Day two put a rather fine point on this new adventure however, and gave that oath we had just taken a bit more perspective.  As we were walking into the building on the campus of the National Foreign Affairs Training Center (more commonly known as the Foreign Service Institute, or just simply FSI) in Arlington, VA, the televisions broadcasting the news were showing live reports from Kabul, Afghanistan where the US Embassy was under attack by armed men, occurring in real time.  From the heady stuff of the Constitution to the dizzying realization that some of us are going to be in real danger, all within less than 24 hours.  On our first two days.  This was something.  We weren’t in Kansas anymore.  Of course, those fears were months away at least, for almost all of us.  We had to finish training first, and we hadn’t really even started yet.  Talk about a ‘solemn’ oath.

America’s First Diplomat at the Foreign Service Institute
Six weeks may seem a bit much to accomplish that, but remember – this is a big, complex machine.  State’s mission is to “Create a more secure, democratic, and prosperous world for the benefit of the American people and the international community.”  This isn’t making cheese.  While no orientation program can do everything one might like it to do, this was something pretty darn cool.  I think the best part was getting to know my new colleagues from all over the country.  Most times I felt a bit like the fish out of water, what with being one of just a few with a state school education, my previous career teaching high school for almost 20 years, and of course my relatively advanced age (ok, there were a couple people older than me in my class, but only three or four; I think the median age of our group was about 30).  In general, I would say our class coalesced a bit like a piece of furniture from Ikea – you assemble it easily, the pieces all go where they are supposed to, it fits well together and holds reasonably well, but it isn’t meant to be a permanent piece of fine furniture.  After six rather intense weeks, including the tension-filled culmination of A-100 called Flag Day, we began the slow, year-long process of training, and then dispersing.  Four of us immediately went to work at Main State, and the rest of us started language training or other functional training for our new jobs at FSI.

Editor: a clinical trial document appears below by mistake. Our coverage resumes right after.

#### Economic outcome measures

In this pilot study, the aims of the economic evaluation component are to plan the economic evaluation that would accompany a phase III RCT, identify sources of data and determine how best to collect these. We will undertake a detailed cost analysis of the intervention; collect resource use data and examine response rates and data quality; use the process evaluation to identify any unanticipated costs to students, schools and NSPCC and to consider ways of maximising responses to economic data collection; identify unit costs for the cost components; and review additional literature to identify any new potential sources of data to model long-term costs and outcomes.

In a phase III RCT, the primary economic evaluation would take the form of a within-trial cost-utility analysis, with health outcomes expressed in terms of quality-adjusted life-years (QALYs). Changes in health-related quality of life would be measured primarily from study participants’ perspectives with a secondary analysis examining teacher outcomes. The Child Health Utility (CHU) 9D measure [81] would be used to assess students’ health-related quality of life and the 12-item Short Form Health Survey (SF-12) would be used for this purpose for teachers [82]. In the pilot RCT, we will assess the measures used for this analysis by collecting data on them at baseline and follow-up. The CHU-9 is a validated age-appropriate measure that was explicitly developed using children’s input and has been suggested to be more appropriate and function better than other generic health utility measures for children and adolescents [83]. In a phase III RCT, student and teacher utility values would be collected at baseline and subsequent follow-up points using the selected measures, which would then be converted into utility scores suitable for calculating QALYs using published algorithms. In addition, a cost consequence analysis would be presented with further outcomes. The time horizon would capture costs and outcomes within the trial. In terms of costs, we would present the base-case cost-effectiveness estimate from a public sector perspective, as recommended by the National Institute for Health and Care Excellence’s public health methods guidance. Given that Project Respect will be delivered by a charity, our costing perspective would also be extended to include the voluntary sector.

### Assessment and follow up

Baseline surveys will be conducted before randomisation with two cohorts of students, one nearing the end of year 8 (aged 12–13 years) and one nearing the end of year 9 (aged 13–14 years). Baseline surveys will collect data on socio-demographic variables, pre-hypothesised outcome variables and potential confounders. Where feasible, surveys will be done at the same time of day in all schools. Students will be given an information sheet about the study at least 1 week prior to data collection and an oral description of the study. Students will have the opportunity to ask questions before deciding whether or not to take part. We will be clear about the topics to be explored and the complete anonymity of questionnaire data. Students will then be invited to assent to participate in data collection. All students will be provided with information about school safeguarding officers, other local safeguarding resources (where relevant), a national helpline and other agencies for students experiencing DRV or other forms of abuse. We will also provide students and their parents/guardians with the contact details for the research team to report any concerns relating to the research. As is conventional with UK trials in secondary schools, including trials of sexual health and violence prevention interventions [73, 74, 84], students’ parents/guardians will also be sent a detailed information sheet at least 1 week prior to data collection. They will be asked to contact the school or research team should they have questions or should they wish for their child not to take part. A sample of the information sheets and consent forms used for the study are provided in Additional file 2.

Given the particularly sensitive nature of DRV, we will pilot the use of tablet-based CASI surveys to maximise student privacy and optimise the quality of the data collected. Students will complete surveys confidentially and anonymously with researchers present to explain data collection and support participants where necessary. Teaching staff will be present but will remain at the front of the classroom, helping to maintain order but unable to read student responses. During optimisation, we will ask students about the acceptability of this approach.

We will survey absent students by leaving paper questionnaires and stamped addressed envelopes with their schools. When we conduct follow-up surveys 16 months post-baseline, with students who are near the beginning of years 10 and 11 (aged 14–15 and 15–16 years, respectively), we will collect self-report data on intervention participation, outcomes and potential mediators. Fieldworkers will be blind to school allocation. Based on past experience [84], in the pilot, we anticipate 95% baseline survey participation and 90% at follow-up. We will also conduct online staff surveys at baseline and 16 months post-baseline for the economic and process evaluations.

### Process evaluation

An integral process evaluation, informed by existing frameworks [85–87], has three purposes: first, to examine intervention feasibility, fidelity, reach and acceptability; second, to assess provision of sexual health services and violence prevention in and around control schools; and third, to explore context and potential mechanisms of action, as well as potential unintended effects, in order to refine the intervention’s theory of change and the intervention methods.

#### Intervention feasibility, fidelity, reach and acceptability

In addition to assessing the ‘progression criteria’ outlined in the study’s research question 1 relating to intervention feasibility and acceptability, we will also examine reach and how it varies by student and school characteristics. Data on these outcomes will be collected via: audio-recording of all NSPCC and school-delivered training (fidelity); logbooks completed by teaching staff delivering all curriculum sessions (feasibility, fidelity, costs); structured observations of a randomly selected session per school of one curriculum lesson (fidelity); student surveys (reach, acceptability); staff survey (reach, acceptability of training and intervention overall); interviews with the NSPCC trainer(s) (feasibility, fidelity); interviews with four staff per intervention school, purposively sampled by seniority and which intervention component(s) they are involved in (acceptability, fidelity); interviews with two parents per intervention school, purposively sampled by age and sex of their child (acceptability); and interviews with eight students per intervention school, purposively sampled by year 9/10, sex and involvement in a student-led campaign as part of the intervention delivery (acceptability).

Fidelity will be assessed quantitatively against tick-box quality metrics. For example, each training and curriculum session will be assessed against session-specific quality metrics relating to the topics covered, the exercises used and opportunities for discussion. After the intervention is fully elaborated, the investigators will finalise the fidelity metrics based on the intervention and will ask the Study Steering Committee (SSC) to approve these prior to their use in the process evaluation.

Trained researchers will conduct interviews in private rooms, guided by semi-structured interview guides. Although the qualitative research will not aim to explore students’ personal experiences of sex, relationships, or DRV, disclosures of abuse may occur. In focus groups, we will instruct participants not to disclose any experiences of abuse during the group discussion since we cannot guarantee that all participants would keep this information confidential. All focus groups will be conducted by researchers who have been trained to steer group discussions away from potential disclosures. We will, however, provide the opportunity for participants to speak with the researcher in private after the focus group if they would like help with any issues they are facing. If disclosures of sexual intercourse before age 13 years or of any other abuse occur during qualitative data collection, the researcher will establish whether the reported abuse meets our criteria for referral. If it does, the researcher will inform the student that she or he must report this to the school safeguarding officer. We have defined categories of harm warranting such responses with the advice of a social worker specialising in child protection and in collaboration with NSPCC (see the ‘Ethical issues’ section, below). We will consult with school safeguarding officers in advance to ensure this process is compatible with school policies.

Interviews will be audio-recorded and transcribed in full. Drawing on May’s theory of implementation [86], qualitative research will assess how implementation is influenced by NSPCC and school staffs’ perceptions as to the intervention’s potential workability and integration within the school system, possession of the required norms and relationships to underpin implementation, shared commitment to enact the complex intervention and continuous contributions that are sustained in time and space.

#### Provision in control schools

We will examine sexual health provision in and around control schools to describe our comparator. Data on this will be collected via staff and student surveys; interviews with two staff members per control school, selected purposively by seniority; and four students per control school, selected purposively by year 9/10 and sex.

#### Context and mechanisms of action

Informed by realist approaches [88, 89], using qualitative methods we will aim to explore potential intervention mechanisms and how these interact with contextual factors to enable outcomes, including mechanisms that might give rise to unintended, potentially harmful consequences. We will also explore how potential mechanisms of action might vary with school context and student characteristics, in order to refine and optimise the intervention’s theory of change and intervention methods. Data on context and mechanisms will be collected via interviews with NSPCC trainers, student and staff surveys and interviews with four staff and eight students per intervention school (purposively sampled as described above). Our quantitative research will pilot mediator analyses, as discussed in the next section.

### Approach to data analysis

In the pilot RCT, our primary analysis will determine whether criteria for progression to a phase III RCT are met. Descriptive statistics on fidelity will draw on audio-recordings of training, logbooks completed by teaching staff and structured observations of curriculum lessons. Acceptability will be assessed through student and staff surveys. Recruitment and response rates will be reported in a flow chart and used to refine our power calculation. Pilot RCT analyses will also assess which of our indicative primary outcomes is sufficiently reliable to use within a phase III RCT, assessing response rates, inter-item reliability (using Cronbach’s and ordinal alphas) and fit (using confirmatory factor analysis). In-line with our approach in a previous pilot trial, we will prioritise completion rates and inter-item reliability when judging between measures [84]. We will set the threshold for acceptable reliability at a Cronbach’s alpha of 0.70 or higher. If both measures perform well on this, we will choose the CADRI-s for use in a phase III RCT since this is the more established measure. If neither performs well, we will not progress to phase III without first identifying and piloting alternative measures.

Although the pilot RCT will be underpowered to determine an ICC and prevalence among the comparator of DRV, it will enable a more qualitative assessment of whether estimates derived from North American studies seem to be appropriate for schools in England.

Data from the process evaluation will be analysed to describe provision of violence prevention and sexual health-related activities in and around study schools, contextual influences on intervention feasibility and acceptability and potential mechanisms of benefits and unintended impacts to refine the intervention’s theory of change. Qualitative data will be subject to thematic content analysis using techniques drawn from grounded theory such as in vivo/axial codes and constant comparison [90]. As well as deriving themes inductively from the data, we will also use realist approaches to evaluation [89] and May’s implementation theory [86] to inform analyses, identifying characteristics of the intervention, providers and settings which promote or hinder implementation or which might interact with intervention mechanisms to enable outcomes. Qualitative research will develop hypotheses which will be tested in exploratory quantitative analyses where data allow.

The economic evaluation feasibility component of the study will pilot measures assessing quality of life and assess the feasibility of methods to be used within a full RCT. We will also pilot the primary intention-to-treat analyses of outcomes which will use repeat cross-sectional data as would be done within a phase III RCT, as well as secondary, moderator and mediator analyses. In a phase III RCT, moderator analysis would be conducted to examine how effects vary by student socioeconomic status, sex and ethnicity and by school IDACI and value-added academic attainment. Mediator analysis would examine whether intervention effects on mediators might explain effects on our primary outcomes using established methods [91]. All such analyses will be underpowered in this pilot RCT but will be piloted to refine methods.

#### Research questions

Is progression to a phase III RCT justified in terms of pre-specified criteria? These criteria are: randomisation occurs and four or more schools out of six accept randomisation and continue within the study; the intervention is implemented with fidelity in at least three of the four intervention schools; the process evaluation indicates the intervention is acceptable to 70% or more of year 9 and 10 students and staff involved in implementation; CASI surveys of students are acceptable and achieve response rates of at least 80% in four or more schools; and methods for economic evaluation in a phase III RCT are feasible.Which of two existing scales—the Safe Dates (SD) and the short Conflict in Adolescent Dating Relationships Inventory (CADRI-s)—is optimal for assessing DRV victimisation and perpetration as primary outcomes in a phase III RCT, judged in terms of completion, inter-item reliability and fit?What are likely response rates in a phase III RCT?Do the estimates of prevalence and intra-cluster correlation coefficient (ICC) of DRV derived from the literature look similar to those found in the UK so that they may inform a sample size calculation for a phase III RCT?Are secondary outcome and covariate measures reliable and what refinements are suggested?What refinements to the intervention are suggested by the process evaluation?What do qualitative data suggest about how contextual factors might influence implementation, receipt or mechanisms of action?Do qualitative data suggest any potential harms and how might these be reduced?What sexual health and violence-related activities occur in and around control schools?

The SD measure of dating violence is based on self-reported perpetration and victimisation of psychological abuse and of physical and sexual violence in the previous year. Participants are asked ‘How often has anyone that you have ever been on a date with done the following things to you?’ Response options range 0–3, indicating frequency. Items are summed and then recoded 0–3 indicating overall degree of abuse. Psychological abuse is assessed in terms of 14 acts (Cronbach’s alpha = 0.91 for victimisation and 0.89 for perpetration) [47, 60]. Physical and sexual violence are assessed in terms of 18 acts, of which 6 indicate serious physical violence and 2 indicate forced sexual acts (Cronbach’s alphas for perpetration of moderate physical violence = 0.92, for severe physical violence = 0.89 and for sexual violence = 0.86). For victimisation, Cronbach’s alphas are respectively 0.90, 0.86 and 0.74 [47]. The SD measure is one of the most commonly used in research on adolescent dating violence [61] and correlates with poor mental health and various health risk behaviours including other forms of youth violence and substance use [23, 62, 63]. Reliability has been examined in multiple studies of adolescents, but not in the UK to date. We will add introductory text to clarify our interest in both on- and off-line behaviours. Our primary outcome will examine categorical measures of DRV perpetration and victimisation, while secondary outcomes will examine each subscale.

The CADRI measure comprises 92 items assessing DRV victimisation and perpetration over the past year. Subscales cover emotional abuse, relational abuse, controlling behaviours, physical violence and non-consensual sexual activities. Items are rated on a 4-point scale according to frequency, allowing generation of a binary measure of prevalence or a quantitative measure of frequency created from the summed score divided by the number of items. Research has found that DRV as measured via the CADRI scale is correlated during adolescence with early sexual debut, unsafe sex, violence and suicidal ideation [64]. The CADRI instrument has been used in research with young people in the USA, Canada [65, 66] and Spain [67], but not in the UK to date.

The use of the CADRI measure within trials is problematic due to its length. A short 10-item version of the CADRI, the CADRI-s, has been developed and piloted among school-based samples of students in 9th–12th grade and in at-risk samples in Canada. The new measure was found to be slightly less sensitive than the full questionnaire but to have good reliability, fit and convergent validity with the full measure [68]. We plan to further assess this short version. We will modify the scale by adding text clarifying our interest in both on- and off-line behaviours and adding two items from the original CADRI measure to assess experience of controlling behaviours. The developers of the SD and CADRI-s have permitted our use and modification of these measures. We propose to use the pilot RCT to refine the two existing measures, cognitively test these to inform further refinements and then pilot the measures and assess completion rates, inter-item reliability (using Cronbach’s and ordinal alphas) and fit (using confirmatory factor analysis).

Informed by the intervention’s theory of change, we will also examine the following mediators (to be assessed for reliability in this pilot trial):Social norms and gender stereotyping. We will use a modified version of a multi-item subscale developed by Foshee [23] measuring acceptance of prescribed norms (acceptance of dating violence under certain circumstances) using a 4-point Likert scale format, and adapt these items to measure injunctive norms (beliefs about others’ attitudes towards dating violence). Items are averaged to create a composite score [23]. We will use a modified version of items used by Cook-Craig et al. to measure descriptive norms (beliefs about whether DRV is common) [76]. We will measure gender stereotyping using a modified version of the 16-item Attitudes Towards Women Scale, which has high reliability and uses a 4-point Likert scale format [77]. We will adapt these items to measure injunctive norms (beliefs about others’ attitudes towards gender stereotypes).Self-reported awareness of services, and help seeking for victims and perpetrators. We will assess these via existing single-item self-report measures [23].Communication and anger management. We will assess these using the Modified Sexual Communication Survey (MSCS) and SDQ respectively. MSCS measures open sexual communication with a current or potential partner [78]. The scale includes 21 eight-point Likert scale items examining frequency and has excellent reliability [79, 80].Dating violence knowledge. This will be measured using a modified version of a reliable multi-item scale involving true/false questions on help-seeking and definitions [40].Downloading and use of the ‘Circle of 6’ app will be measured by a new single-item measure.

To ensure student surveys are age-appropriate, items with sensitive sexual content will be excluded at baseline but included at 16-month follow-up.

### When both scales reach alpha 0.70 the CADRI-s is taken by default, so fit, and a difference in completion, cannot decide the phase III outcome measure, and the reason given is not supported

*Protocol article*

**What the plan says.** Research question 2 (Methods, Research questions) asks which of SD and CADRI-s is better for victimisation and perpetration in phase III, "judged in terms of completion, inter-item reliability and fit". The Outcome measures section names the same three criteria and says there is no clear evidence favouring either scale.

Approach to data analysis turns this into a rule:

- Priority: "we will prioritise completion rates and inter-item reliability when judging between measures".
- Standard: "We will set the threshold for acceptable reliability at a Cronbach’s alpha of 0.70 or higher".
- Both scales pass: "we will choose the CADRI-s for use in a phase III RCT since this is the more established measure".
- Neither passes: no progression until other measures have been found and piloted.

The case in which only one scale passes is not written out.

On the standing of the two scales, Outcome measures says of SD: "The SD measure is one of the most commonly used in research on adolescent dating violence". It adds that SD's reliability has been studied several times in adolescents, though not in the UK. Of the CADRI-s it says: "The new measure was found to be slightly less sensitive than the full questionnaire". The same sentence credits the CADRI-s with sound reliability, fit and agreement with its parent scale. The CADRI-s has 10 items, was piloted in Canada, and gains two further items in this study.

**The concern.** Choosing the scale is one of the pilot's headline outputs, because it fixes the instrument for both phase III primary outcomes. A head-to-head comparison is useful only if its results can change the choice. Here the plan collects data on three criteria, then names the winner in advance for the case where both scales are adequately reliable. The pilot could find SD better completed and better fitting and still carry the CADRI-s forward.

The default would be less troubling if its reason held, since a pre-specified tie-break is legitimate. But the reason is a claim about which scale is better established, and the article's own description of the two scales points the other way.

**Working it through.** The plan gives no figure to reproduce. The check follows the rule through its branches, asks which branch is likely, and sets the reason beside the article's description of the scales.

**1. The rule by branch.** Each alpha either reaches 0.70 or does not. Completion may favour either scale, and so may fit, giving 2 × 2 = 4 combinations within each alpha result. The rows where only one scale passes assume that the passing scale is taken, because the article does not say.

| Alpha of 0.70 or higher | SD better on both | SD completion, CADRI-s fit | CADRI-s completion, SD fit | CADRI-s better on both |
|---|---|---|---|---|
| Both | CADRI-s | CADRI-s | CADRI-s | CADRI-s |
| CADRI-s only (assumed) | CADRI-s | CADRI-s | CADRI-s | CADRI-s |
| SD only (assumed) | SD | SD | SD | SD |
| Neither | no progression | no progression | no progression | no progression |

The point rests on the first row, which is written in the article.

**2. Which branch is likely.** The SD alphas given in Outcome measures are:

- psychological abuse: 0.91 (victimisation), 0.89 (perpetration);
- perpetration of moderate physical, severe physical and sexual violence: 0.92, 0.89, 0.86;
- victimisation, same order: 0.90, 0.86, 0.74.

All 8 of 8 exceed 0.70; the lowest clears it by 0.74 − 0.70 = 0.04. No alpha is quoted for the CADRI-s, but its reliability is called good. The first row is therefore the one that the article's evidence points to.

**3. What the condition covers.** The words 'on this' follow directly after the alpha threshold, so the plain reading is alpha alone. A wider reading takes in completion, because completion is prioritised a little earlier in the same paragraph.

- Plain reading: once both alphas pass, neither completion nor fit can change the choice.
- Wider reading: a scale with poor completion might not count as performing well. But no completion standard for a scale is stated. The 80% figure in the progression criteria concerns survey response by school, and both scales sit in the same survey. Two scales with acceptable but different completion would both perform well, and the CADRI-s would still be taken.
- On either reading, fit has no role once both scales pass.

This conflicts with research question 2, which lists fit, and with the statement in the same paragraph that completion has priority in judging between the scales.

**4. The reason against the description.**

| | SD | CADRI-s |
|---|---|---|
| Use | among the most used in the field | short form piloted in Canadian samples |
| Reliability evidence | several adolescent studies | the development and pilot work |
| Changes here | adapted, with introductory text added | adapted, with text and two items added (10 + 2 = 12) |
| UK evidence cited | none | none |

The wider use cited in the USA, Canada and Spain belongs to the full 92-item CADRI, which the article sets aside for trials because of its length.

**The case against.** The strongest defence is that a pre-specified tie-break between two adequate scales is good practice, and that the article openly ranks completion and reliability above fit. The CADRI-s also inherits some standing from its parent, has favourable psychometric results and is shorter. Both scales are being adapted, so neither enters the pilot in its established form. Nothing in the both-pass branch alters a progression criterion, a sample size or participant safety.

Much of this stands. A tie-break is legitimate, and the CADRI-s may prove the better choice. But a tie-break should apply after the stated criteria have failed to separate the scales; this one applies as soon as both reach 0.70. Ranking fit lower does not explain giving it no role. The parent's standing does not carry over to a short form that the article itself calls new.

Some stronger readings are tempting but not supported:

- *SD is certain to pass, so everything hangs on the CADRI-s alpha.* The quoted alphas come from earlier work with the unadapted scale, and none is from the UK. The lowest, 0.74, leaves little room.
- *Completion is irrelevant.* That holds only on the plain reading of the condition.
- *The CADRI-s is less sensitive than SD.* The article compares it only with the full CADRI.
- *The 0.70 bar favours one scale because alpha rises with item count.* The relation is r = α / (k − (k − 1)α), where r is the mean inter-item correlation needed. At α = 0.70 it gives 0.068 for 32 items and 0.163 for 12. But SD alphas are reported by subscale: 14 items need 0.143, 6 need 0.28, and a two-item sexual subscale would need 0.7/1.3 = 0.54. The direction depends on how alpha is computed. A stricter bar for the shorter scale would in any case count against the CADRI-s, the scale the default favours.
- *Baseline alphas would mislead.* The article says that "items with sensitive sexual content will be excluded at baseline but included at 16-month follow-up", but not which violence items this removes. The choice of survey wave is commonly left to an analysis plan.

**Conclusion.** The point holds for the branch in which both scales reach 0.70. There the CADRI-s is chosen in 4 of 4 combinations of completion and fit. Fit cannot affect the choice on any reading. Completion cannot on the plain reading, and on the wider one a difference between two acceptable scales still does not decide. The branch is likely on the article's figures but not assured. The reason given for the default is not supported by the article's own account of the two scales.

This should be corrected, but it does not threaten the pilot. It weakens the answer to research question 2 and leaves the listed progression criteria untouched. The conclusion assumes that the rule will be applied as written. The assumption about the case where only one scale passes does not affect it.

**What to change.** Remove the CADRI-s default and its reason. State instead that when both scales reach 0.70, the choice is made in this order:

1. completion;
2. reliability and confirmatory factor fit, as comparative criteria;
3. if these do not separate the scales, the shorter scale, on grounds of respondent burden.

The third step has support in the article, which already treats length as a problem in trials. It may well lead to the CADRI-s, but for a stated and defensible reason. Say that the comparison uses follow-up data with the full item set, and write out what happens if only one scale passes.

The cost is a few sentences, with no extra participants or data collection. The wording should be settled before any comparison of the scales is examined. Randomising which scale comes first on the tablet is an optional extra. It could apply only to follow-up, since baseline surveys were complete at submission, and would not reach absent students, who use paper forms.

The 163rd A-100 class of the United States Foreign Service
Humility thy name is language training
Our formal orientation program, A-100, officially ended in late October 2011.  The first person from our A-100 to leave for post departed just after Thanksgiving that year.  We are almost at Christmas of the next year, and I am the last of our 93 to remain.  Call me the last man standing, say they saved the best for last, pick your favorite idiom to describe this situation, but the fact remains that I struggled learning French over the past year, and as a result spent 54 weeks in a program designed to last about 30.  On the other hand, I can now speak and read and understand French.  Maybe not in the pure, unadulterated literary sense, but nonetheless I can do it.  That, too, is pretty darn cool.
A big test
The end-of-training in the language school occurs with an actual speaking and reading exam, and a really hard one.  (I’m sure all my former students will enjoy knowing that.)  The federal government uses a six-point scale to determine ones language ability (from 0-5), and gives both speaking and reading their own scores.  One who knows a language at the 5/5 level can speak, read & understand it like a well-educated native.  One who knows a language at just above the 0/0 level might be able to say hello & goodbye, and not much else beyond a few standard phrases.  Hard languages (like Russian, Hindi or Thai) require a 2/2 to “pass,” and superhard languages (like Arabic, Japanese, Chinese & Korean) require a 2/1 or a 2/0.  To “pass” French and many other languages, a 3/3 is required.  I had to take that darn end-of-training exam several times in order to get there, and it was no fun at all, let me tell you.
The language programs at FSI are just one part of the overall purpose of the Institute, but what a part they play.  At any one time, I can walk the halls of this former college campus and hear Lithuanian, Hebrew, Swedish, Arabic, German, Spanish, French or any number of almost 60 some languages taught there.  Some are pretty common and well known languages, of course, but some are called “boutique” languages, like Farsi, Latvian or Finnish, spoken in only one or two places.  As difficult as I found French, I can’t imagine trying to learn a superhard language like Mandarin or Vietnamese.
Moldova, Here We Come